The success of environmental education leaves us with at least a couple of good lessons. One, it IS possible to affect public perception. However, it takes persistence (not necessarily a lot of coordination, at least if we use EE as an example). Two, decisions are made by those who show up at the table. The forest management community, by and large, has been working hard in the forest. We have missed the boat with the public and it’s past time to get on board. As we like to sometimes say; “The best time to plant a tree was 30 years ago. The next best time is now”.
What is our advantage? We have an exciting success story to tell about a product everyone loves . . . forests.
Our forestry social scientists have proven what we intuitively know. People love trees and forests.
Forest management has an amazing legacy of success in the perpetuation of forests and forest values. Too often, however, we are equated with the historic logging era, which was not management. Neither was it all nasty business. Much of our country was built on the outputs of that era.
Since I have the floor, I’ll use the rest of my time to submit a couple ideas for success. After all, I was asked to be here.
Don’t focus on jobs, taxes, and GDP. If people believe we’re doing the wrong thing, this sort of preoccupation will only feed that misconception. Not that jobs, taxes, and GDPs are unimportant. But, those things will not capture the imagination of the public. If you think “capturing an imagination” is secondary to good forest management, think back to when you decided to become a forester or wildlife biologist. Was it because of the promise of jobs or high salaries or learning about cords and boards?
Focus on successes such as habitat diversity, growth exceeding harvest, regeneration and restoration, and ecological bases of management, such as succession, shade tolerance, and species longevity. Impress your audiences with the depth of your knowledge and care for the forest. Few of us are intellectual powerhouses, but basic knowledge that you and I take for granted is unknown to most people, and fascinating to nearly all.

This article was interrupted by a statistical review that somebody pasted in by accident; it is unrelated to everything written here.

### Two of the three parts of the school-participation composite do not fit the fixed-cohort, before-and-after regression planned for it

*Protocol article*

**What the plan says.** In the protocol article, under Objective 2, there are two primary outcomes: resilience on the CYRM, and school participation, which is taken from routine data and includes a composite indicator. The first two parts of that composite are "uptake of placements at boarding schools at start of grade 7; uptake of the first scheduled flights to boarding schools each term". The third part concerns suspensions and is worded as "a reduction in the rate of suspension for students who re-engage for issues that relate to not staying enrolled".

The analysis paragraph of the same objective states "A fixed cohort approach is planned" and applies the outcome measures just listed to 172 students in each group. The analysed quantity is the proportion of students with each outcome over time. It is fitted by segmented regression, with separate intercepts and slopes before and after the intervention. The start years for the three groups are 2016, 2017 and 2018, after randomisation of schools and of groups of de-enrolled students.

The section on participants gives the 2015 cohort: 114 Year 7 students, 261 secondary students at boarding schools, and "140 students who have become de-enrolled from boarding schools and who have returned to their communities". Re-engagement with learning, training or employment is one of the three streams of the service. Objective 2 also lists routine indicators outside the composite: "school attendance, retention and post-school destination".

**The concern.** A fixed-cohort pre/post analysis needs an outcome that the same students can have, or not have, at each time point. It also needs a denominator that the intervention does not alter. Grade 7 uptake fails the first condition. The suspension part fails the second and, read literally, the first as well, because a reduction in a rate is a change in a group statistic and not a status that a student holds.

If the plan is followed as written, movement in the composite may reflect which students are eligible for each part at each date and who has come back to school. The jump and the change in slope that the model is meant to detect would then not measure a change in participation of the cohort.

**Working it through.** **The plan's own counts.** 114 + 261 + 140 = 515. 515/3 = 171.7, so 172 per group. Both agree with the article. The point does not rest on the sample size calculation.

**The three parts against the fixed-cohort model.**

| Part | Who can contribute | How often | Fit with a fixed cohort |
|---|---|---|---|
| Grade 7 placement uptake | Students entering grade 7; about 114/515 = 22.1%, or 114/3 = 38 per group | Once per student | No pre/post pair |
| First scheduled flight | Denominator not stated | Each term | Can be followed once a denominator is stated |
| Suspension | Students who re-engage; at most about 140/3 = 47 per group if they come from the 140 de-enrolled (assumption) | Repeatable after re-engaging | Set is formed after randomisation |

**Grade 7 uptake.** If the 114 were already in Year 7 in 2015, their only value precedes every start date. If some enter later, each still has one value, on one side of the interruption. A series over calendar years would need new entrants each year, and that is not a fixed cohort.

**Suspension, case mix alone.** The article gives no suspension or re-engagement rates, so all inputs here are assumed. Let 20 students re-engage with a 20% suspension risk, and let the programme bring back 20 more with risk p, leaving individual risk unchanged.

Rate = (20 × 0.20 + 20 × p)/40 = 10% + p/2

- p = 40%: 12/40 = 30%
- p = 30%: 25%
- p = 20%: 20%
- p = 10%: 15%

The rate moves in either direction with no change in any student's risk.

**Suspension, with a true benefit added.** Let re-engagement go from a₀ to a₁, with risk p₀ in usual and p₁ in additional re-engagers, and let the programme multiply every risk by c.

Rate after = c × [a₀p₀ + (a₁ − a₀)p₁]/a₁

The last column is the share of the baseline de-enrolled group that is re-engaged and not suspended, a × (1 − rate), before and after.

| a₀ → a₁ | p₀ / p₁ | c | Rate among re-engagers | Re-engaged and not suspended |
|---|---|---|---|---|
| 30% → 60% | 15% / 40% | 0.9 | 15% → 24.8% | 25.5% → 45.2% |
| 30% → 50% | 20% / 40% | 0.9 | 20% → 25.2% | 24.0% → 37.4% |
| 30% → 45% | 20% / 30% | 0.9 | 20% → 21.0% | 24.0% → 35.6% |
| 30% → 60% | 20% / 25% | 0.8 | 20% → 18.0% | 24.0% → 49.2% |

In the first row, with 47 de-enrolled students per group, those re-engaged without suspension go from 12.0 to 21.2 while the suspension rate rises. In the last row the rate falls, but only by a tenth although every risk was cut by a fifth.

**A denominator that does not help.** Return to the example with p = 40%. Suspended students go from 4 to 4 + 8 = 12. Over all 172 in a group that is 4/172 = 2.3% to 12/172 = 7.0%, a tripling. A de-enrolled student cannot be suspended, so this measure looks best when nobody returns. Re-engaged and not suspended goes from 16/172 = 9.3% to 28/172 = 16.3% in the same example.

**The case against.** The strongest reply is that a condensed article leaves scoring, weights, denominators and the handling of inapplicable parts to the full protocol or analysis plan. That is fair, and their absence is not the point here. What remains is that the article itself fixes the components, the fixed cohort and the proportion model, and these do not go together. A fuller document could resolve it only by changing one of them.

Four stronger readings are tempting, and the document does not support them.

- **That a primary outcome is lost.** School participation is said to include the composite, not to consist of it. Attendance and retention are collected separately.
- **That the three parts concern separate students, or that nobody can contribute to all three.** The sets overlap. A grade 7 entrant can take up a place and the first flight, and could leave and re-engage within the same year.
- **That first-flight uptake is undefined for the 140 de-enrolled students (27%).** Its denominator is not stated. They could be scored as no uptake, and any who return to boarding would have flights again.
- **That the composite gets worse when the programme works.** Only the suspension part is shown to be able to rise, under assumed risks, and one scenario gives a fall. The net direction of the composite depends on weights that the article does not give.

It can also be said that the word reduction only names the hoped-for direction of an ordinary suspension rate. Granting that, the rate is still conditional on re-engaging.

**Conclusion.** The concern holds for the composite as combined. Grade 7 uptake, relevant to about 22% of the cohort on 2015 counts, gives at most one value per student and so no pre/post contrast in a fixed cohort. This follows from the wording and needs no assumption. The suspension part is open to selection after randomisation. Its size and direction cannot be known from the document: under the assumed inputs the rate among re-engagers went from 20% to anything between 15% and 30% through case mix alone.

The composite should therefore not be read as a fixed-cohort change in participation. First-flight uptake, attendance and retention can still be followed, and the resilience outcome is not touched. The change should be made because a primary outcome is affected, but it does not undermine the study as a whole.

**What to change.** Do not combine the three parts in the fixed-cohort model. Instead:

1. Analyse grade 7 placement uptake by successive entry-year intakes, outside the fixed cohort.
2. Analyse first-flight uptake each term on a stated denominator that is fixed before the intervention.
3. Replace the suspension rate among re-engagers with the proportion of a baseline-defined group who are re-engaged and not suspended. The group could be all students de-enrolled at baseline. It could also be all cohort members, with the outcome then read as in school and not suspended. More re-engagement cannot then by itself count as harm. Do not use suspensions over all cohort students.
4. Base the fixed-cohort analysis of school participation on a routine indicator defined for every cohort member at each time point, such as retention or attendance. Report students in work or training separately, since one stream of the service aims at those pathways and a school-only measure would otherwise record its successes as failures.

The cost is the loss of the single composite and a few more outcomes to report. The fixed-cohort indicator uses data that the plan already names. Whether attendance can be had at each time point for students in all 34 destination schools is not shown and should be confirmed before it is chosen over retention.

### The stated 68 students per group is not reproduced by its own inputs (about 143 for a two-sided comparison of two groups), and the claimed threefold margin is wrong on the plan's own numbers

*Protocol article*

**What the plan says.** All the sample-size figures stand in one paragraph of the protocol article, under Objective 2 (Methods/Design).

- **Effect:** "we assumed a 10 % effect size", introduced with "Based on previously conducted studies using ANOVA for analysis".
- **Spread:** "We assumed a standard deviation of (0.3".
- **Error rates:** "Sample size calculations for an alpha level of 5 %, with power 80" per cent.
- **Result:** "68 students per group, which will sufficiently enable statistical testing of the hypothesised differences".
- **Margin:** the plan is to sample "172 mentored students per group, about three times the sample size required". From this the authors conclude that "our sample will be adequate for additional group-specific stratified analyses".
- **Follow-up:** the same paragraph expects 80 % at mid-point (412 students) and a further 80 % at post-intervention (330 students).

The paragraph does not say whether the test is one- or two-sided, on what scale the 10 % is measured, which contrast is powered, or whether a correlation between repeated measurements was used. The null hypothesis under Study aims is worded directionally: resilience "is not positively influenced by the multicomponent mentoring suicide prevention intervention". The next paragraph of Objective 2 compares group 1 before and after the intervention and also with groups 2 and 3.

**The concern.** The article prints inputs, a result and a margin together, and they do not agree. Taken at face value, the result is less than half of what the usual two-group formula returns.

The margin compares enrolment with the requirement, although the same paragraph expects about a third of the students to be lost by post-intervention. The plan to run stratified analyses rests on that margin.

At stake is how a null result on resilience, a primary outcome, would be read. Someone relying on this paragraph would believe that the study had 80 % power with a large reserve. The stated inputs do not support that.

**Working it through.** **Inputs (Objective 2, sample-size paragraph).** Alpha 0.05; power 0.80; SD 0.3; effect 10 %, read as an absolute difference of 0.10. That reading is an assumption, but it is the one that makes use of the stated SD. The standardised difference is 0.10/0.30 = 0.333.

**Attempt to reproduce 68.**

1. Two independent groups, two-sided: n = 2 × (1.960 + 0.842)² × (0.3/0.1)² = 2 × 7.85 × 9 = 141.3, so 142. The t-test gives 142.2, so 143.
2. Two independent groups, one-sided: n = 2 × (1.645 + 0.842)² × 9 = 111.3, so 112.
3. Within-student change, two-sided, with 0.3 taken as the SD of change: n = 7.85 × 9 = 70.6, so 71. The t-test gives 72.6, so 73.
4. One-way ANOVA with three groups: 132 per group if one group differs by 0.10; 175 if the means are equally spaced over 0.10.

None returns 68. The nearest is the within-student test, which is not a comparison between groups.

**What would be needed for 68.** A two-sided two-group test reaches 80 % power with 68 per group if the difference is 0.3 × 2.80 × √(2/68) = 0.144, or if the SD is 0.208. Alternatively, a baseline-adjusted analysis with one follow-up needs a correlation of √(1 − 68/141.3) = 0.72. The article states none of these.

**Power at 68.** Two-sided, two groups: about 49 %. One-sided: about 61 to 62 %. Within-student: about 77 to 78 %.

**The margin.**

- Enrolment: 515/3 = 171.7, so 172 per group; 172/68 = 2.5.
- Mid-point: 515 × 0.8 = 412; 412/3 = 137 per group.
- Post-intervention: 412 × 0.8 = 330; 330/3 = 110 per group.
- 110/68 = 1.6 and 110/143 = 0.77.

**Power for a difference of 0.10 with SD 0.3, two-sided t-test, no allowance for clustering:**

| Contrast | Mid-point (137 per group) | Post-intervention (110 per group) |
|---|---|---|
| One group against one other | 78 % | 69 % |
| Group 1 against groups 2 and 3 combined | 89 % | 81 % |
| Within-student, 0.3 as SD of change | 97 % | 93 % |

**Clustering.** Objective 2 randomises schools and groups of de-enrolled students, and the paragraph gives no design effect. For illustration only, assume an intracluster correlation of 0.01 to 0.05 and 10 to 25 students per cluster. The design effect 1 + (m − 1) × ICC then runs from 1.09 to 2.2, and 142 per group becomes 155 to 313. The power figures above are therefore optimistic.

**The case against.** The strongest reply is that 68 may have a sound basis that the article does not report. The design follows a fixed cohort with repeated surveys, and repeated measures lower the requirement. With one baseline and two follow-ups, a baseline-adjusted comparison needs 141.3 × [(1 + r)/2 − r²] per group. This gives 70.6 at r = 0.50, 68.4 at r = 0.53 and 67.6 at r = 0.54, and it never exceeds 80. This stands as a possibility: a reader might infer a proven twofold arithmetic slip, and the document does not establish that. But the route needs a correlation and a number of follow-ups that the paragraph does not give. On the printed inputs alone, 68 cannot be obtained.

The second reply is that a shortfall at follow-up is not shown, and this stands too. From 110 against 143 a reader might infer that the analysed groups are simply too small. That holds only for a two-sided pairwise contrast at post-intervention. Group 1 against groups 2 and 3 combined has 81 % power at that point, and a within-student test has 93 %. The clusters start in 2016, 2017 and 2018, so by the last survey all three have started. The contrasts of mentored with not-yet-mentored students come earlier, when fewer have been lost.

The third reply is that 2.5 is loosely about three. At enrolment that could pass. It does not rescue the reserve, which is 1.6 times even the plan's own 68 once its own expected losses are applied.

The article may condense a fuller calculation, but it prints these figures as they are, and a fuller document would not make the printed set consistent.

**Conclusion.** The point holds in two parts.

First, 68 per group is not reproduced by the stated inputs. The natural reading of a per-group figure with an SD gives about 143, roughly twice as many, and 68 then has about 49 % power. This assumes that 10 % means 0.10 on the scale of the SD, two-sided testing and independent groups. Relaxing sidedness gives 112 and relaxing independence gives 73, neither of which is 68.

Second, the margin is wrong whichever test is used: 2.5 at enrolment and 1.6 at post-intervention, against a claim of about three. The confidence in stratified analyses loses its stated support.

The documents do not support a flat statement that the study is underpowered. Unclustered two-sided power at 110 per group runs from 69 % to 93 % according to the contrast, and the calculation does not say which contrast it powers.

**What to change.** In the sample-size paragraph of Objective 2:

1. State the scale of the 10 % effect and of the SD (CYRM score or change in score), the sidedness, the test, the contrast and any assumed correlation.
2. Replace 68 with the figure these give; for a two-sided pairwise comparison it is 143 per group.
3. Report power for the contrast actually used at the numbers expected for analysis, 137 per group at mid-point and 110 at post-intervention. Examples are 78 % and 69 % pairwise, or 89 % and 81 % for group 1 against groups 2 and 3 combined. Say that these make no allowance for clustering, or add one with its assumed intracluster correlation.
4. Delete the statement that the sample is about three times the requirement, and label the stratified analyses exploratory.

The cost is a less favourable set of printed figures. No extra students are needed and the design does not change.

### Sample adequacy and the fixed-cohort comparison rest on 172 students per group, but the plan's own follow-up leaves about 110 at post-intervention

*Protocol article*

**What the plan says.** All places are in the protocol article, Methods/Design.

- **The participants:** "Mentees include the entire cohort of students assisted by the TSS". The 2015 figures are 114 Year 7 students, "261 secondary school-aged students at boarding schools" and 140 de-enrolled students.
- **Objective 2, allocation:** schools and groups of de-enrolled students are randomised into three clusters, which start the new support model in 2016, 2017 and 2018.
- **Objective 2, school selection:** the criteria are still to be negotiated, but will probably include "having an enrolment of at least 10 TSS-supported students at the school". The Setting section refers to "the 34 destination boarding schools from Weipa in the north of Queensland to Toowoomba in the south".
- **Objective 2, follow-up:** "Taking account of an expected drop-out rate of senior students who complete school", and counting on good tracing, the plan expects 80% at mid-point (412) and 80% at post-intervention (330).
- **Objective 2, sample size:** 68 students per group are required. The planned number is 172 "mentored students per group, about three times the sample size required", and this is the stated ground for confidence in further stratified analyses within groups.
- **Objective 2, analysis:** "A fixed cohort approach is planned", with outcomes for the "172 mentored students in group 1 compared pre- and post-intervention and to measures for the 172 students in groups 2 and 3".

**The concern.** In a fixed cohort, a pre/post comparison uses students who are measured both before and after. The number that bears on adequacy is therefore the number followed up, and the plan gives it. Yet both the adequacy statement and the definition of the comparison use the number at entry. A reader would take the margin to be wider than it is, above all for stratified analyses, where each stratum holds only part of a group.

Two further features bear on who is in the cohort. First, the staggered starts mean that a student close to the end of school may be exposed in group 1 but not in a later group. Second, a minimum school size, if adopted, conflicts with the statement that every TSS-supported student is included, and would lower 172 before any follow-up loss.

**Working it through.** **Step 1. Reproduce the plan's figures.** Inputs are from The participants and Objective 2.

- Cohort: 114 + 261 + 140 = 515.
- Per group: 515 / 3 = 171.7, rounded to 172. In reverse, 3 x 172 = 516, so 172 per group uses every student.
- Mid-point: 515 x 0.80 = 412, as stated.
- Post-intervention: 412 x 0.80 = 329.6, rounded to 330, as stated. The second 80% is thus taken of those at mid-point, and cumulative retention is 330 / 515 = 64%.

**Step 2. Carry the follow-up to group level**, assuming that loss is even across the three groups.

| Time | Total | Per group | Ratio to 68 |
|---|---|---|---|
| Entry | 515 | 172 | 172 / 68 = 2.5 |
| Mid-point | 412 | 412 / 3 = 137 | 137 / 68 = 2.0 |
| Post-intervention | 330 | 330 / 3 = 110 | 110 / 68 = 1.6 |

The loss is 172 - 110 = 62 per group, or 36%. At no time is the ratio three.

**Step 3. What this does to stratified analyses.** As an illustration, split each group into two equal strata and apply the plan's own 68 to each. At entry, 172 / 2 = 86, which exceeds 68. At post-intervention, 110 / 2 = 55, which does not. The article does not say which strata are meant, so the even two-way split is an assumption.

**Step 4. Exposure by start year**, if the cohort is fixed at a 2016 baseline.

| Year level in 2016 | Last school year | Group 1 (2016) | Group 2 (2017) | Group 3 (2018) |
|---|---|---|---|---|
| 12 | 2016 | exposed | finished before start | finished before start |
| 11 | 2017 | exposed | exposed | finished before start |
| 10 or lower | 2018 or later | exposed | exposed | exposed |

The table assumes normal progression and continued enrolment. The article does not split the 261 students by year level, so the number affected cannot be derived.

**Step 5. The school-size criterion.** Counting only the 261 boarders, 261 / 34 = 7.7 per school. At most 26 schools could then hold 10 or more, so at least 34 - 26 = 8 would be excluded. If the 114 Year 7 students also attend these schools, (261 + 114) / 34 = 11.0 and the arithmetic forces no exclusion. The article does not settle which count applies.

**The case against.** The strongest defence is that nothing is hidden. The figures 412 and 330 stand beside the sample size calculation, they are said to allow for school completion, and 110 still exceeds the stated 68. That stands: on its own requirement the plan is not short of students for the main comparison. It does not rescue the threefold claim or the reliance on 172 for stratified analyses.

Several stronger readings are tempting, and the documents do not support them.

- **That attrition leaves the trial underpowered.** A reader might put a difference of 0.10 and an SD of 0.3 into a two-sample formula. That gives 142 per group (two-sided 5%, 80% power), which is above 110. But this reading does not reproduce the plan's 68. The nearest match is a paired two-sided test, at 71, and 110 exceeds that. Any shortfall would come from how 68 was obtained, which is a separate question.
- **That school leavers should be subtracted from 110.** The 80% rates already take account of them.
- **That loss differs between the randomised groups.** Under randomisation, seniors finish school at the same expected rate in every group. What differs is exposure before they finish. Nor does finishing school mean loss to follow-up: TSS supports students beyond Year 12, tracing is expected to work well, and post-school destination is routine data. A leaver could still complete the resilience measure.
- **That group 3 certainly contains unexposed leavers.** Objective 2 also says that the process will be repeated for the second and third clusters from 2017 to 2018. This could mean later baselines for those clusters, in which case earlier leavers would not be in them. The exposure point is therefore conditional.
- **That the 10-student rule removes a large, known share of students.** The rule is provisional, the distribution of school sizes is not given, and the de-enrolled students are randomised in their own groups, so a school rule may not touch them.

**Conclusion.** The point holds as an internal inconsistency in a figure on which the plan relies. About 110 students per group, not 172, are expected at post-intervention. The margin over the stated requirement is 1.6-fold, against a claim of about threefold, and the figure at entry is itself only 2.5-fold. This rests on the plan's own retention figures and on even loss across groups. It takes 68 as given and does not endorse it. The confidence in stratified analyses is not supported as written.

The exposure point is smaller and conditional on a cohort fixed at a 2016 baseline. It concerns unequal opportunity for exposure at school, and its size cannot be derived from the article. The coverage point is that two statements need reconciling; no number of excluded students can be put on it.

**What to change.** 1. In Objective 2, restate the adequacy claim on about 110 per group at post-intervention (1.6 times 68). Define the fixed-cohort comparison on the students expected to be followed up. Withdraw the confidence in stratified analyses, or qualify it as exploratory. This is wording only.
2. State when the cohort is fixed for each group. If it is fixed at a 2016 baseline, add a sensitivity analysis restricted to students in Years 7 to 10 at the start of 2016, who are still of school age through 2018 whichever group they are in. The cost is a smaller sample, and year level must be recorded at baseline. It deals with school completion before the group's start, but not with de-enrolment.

Something as simple as knowing that white pine and jack pine have remarkably different biology lends credibility. Or, that quaking aspen has male and female trees and ruffed grouse prefer male catkin buds. And yes, it’s the pileated woodpecker that excavates those large ovals in trees. Begin your discussions in this way and you will find yourself among friends.
Share your passion.
Establishing the notion that forest management requires an intimate knowledge of forests lays the groundwork for explaining “sustainable” forest management. Explaining the differences between FSC, SFI, CSA, and ISO will give most people a reason to find the bathroom.
I have in mind a particular forester in the Upper Peninsula of Michigan who has earned tremendous support in his community. He has shown that he cares about the forest, and the community, too. His knowledge, while regularly challenged, is respected. He has reached a point where many fellow citizens look to him for answers about forest management. He is trusted.
Somehow, we should work to do this across the continent. We can use our love of the forest to introduce concepts and justifications for good forest stewardship, or sustainable forest management.
As a final observation, as foresters and natural resource managers, we seldom need to fight negative perceptions from a particular group about what we do. Most people have an innate love for trees and forests. In my experience, it’s a short jump for most people to see that our knowledge equips us with the ability to manage, especially if they perceive how much we care about the forest. Few people are “radical environmentalists” and most people don’t pay much attention to them anyway.
I think many of us unreasonably fear that our profession is looked down upon. Actually, and again from the forestry social scientists, most people are unaware we even exist. They have neither a negative nor positive opinion. They don’t have any opinion at all. With few exceptions, we don’t need to relate to the public from a defensive position. To do so is a mistake. I urge the profession to engage the public with a positive message of success and a bright future.